Vaccine rejectionism relies very heavily on misrepresenting what vaccine rejectionists don’t know as “unknown”. Homebirth advocates prefer to claim that there is no scientific evidence for obstetrics practices when copious evidence exists and is easily accessible to anyone who bothers to look.

7. “Pseudoscience does not progress.

… within a given topic, no progress is made… New theories are seldom proposed, and old concepts are rarely modified or discarded in light of new “discoveries,” since pseudoscience rarely makes new “discoveries.” … No natural phenomena or processes previously unknown to science have ever been discovered by pseudoscientists…”

“Alternative” medicine never changes. It always amounts to nothing more than rejection of conventional practice.

8. “Pseudoscience appeals to false authority, to emotion, sentiment, or distrust of established fact.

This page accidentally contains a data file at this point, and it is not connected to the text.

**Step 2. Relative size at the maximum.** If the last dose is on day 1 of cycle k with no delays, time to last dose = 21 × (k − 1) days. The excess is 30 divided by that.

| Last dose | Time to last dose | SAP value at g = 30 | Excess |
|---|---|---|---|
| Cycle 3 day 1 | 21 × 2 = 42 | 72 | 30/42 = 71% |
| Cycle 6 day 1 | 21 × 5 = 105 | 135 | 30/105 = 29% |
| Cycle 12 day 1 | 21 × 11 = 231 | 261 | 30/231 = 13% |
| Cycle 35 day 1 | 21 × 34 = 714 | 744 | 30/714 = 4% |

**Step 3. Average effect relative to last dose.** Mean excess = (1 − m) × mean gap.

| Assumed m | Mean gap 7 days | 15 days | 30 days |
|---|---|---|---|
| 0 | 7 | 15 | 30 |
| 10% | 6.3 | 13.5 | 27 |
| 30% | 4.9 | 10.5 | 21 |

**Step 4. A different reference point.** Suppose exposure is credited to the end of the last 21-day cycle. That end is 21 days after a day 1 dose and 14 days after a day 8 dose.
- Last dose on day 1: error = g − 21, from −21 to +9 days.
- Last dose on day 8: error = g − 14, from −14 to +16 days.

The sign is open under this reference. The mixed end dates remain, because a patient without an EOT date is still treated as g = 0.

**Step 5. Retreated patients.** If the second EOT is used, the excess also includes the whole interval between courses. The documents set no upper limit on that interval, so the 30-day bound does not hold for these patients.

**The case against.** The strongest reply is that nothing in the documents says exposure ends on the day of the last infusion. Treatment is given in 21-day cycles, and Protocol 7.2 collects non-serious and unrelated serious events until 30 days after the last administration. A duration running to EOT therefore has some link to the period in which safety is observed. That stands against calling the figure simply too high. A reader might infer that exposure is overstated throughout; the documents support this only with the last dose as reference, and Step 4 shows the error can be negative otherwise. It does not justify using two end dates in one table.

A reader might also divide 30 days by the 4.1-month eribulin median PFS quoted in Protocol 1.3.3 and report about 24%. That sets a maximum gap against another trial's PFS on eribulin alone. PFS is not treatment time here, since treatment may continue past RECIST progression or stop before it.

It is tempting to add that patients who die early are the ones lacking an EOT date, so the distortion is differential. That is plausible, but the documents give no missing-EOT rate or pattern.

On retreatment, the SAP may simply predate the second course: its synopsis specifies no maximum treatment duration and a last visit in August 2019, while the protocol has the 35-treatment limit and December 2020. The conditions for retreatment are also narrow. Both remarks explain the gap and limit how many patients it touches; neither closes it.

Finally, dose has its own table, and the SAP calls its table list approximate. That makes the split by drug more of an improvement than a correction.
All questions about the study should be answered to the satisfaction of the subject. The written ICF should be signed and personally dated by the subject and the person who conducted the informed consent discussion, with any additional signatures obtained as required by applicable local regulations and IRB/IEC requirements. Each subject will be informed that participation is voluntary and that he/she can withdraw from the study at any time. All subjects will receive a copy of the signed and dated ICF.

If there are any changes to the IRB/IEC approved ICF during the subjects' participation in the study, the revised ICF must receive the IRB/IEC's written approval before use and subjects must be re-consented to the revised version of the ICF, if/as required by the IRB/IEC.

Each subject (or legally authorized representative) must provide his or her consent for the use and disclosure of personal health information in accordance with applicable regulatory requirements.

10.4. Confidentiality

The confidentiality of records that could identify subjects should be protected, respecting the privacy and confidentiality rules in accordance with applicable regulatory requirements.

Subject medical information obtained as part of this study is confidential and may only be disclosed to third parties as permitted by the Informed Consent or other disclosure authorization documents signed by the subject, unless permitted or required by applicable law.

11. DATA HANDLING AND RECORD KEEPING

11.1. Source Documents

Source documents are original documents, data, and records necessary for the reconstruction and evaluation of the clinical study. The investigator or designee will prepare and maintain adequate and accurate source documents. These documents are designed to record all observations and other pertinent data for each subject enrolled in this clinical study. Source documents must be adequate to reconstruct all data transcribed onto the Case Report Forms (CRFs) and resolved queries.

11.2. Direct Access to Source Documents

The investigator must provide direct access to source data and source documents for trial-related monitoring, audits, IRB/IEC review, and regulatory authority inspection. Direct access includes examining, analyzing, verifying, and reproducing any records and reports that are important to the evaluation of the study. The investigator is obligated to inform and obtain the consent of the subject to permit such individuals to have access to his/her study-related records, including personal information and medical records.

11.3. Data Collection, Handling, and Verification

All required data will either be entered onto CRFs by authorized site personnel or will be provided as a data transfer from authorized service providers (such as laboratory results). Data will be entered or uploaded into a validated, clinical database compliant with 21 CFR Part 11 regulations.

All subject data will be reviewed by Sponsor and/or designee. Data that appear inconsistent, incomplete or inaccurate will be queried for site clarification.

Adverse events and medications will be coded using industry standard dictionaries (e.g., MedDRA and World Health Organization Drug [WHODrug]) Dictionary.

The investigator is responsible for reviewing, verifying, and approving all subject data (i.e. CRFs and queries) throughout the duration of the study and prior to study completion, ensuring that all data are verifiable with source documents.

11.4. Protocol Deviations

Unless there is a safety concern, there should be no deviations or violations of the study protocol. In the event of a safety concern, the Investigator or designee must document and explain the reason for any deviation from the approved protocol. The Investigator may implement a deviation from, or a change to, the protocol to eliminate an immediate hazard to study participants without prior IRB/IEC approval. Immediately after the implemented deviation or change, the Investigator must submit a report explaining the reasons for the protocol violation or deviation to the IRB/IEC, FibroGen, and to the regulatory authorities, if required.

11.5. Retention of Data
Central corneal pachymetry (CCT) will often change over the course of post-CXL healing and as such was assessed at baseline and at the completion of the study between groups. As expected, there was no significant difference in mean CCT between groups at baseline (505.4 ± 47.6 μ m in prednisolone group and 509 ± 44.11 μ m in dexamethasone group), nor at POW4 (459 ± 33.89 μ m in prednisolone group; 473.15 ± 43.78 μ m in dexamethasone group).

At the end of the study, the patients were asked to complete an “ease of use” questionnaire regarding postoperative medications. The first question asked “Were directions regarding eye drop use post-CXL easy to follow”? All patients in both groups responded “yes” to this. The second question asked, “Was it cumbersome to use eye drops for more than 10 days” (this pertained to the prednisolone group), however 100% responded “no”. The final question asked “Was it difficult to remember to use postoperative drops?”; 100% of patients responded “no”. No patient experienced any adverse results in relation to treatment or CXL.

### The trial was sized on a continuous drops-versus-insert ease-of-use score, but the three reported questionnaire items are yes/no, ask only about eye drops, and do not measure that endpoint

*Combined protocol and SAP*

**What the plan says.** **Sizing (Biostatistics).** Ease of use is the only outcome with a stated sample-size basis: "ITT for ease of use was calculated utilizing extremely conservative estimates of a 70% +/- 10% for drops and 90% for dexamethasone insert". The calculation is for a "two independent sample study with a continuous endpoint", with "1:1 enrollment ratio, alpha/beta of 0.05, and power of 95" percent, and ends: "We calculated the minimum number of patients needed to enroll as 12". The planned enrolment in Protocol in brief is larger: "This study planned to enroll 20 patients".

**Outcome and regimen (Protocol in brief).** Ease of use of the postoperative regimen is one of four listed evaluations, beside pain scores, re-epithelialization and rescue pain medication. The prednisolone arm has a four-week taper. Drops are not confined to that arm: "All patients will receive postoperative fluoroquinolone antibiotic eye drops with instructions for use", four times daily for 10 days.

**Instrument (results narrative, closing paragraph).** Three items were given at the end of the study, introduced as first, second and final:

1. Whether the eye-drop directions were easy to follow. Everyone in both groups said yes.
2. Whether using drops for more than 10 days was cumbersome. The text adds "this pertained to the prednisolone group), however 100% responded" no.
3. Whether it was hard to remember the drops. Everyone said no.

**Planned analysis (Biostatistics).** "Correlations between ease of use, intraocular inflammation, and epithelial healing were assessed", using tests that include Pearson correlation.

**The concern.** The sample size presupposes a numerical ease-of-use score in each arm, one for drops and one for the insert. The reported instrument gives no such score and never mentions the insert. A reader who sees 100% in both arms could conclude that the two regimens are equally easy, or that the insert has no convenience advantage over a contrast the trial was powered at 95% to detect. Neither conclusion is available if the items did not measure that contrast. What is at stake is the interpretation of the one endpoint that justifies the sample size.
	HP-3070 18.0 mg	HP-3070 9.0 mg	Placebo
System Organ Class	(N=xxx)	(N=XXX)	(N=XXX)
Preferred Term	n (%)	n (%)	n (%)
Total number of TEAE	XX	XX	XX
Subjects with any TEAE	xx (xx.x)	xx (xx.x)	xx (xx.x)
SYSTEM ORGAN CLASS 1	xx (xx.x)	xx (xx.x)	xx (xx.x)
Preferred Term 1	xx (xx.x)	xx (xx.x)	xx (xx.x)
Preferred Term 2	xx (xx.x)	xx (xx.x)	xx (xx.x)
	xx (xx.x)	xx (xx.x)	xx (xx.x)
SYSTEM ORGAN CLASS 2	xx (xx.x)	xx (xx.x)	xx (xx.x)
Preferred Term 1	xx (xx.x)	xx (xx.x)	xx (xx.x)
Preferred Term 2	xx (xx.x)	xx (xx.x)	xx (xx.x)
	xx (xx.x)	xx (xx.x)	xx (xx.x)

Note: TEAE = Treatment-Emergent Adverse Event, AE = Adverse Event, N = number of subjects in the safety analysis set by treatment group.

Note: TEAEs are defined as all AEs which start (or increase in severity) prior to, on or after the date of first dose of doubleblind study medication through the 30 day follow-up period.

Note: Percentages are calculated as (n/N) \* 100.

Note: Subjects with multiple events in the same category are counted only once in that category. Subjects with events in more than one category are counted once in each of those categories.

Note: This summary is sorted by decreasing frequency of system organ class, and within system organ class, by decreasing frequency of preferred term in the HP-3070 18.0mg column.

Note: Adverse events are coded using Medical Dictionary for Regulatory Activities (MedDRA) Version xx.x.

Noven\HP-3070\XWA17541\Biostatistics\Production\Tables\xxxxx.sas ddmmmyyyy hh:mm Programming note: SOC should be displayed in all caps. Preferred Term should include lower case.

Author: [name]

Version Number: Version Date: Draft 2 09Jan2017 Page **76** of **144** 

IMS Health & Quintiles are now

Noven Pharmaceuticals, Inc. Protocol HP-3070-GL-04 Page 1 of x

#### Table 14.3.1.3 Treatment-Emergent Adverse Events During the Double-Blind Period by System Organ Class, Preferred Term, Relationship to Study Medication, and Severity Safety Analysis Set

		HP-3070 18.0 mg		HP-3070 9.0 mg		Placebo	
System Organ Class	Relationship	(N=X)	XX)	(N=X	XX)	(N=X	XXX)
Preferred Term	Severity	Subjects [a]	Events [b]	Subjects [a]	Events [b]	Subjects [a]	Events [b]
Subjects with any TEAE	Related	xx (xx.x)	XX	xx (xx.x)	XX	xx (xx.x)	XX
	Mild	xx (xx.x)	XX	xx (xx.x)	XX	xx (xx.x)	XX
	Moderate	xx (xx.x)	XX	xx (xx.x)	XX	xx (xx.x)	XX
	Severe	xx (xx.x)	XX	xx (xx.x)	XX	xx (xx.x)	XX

A high-school dropout is accepted as an expert on archaeology … A psychoanalyst is accepted as an expert on all of human history, not to mention physics, astronomy, and mythology, even though his claims are inconsistent with everything known in all four fields…”

Henci Goer and Ina May Gaskin have no training in their supposed areas of “expertise”. Marsden Wagner is a pediatrician and Michel Odent is a general surgeon, yet they are touted as experts on birth even though obstetricians disagree with them.

Actors Jenny McCarthy and Jim Carrey are “experts” on autism.

9. “Pseudoscience appeals to the truth-criteria of scientific methodology while simultaneously denying their validity.